“It was like that when I moved in!” How many times have you heard these words from the mouths of residents? If you’re like most property managers, the answer is: more times than you care to remember. While disagreements between you and your resident regarding responsibility for damages and security deposits do occur, there a few things you can do to safeguard your interests as a property manager. Here’s what you need to know:
Get on the Same Page
When a resident signs a lease agreement, he’s not just agreeing to pay you rent to live there. He’s also agreeing to leave the property in the same condition — aside from normal wear and tear — as when he first moved in. Unfortunately, disputes invariably occur when it comes to joint understanding of terms like “same condition” and “normal wear and tear.”
So how can you get on the same page? The answer is simple: prior to move-in day, take time to fully document the condition of the residence in both writing and with photographs. This means looking for things both big and small. While certain items are easy to spot, others are less obvious without the documentation to back it up. A comprehensive inspection can also help you gauge whether any unauthorized alterations were made to the unit, along with protecting you from later allegations of health and safety issues. For example: if a resident later complains about mold when they moved in, you have written and photographic evidence showing a mold-free unit, this can help disprove this claim.
Best Practice for Move-In Inspections
Adequately documenting a rental unit is anything but “going through the motions.” Rather, the process involves conducting a thorough, top-down assessment of the condition of all interior and exterior spaces related to the apartment. This means looking at everything from the ceiling to the floor along with everything in between, noting all holes, dents and scratches to walls, lights, mirrors, fixtures and appliances. Use a checklist to ensure that you cover all areas, and bring your camera to back up your findings.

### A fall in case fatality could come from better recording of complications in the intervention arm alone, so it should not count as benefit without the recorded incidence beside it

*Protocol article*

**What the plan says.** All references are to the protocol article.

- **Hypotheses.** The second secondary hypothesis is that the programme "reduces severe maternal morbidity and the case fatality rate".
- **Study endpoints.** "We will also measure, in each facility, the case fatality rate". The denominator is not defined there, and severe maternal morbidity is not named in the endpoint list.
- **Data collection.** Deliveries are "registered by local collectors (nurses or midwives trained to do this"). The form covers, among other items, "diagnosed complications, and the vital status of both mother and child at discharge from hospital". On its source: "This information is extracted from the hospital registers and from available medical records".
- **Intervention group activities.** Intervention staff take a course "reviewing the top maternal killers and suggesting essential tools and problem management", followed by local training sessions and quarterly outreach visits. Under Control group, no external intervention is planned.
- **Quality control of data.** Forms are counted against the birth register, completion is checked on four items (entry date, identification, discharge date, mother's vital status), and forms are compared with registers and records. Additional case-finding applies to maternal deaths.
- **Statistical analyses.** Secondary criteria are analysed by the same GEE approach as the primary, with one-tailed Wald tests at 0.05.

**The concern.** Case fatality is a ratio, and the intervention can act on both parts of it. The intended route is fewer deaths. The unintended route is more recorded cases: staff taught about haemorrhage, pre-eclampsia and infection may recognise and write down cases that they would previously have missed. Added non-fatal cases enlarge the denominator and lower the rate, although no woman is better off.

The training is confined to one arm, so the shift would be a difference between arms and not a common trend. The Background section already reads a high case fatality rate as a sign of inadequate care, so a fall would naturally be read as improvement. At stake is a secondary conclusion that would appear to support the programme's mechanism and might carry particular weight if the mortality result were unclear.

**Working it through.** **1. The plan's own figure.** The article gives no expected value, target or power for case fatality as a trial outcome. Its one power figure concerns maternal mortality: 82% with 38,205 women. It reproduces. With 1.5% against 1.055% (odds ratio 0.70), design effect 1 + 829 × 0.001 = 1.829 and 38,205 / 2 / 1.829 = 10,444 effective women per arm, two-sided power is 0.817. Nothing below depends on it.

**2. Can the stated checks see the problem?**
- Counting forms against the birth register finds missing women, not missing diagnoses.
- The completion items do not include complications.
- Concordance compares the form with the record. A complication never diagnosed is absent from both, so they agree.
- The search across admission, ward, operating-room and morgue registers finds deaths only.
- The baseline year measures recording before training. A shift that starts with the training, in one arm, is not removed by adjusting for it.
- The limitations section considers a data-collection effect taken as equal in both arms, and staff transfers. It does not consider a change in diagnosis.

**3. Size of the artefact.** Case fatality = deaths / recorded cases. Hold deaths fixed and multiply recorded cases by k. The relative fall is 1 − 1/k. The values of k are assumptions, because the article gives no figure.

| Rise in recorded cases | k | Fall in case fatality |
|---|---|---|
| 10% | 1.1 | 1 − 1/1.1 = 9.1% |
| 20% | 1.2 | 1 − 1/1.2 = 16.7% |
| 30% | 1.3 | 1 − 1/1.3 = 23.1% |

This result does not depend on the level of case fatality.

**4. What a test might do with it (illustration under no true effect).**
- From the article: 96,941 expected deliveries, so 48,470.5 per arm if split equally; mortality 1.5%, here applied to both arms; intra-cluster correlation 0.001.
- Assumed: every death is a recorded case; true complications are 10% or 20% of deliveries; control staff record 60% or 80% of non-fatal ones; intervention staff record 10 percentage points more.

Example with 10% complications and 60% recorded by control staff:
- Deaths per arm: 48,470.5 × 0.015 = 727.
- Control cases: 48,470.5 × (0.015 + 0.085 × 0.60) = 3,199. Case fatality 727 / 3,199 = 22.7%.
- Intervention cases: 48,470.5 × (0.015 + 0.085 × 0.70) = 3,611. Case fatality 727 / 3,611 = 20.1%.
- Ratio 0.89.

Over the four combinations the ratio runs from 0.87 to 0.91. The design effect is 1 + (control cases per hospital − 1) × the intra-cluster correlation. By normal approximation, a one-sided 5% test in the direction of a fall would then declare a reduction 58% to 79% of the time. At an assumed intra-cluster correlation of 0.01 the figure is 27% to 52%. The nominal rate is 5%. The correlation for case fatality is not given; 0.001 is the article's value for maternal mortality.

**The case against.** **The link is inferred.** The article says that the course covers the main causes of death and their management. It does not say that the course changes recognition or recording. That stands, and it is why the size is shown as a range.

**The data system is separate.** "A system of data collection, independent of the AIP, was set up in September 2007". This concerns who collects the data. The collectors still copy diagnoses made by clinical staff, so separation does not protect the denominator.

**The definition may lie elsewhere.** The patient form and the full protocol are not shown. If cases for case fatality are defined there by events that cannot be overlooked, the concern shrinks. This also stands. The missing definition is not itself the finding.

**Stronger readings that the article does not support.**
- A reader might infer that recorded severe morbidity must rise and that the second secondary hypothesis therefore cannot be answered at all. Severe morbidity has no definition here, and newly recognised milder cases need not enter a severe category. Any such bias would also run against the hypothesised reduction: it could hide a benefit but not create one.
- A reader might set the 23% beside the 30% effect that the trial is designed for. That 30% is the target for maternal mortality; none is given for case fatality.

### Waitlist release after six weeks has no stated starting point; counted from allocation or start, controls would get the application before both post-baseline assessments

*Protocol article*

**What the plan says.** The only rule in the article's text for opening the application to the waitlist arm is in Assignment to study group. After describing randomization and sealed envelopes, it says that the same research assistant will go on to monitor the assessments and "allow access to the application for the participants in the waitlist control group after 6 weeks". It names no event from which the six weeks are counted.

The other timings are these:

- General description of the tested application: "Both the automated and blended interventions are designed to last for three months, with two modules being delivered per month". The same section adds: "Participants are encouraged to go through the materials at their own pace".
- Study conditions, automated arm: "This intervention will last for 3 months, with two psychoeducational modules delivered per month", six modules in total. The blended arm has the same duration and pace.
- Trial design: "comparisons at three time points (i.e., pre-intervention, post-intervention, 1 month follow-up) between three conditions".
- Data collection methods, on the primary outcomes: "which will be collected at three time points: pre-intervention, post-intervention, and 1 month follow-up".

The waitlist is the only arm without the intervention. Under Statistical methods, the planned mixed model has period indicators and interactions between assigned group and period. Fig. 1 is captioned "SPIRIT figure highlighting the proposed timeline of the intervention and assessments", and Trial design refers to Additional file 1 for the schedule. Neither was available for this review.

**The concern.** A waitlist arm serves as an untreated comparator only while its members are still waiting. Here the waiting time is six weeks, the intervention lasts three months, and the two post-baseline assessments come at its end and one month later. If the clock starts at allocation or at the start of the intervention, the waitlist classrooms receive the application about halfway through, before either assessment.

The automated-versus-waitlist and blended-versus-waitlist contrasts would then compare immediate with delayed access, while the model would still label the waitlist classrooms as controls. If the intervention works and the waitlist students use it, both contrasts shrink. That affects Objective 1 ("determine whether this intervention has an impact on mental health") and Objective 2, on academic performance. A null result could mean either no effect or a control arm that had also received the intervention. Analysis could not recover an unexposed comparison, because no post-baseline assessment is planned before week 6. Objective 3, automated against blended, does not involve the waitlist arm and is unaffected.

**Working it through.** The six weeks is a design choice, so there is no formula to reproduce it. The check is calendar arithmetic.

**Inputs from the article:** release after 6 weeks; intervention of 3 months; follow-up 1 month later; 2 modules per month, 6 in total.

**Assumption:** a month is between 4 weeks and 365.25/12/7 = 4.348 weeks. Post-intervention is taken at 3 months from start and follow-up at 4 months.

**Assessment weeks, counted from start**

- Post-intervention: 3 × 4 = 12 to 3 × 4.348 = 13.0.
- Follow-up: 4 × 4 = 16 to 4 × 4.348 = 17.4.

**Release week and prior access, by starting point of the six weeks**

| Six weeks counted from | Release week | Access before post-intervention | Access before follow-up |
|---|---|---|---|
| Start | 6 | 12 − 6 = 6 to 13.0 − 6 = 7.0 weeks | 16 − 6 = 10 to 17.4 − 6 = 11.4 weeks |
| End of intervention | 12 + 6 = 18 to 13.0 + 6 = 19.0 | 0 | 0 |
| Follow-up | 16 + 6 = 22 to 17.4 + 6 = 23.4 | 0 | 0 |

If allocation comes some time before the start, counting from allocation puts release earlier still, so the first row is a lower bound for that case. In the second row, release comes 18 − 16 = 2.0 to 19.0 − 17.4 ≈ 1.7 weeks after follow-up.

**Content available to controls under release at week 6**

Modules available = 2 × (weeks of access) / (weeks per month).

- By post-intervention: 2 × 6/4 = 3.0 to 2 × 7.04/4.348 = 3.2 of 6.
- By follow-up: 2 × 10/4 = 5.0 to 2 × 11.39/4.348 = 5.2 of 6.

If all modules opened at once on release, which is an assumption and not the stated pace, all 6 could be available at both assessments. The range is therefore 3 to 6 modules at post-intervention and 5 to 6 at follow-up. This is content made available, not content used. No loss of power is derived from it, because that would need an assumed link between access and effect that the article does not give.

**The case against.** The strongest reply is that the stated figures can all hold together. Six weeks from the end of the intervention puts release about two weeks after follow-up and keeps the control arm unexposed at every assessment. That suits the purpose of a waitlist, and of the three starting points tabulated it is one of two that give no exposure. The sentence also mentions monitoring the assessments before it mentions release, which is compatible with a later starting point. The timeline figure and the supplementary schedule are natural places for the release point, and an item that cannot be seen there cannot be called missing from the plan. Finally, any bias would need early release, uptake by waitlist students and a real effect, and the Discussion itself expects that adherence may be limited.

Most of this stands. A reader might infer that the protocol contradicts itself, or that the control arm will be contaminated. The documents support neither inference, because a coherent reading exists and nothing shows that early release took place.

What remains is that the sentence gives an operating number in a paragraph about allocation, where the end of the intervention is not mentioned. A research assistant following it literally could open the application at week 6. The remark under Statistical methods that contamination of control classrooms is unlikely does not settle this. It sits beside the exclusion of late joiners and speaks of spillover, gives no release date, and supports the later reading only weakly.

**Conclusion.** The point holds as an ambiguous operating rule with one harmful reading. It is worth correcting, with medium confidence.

Conduct this walk-through before your resident takes residence in order to catch any damages which occur on move-in day. Also, give residents equal opportunity to conduct an inspection of their own. This is not only a show of good faith, but also further ensure that you’re in agreement regarding the state of the unit. Remember: the more thorough your documentation is at this time, the more protected you are against opportunistic client claims in the future.
A Critical Final Step
One final step when conducting your property evaluation? Make sure that every resident reads, signs and dates the checklist prior to moving in. Also, make sure he has a copy of the documentation. (Don’t just settle for a paper copy; email a copy of the signed document to provide a paper trail.) If a security deposit dispute does occur, the documentation can help settle the issue.
While resident complaints are a fact of life for property managers, there are ways to mitigate these conflicts and maintain positive resident-property manager relations. At the heart of the best solutions, in many cases? Clear and consistent communications. Implementing a pre-move-in documentation process is an effective way to head off disputes about unit condition and protect yourself and your property if damage does occur.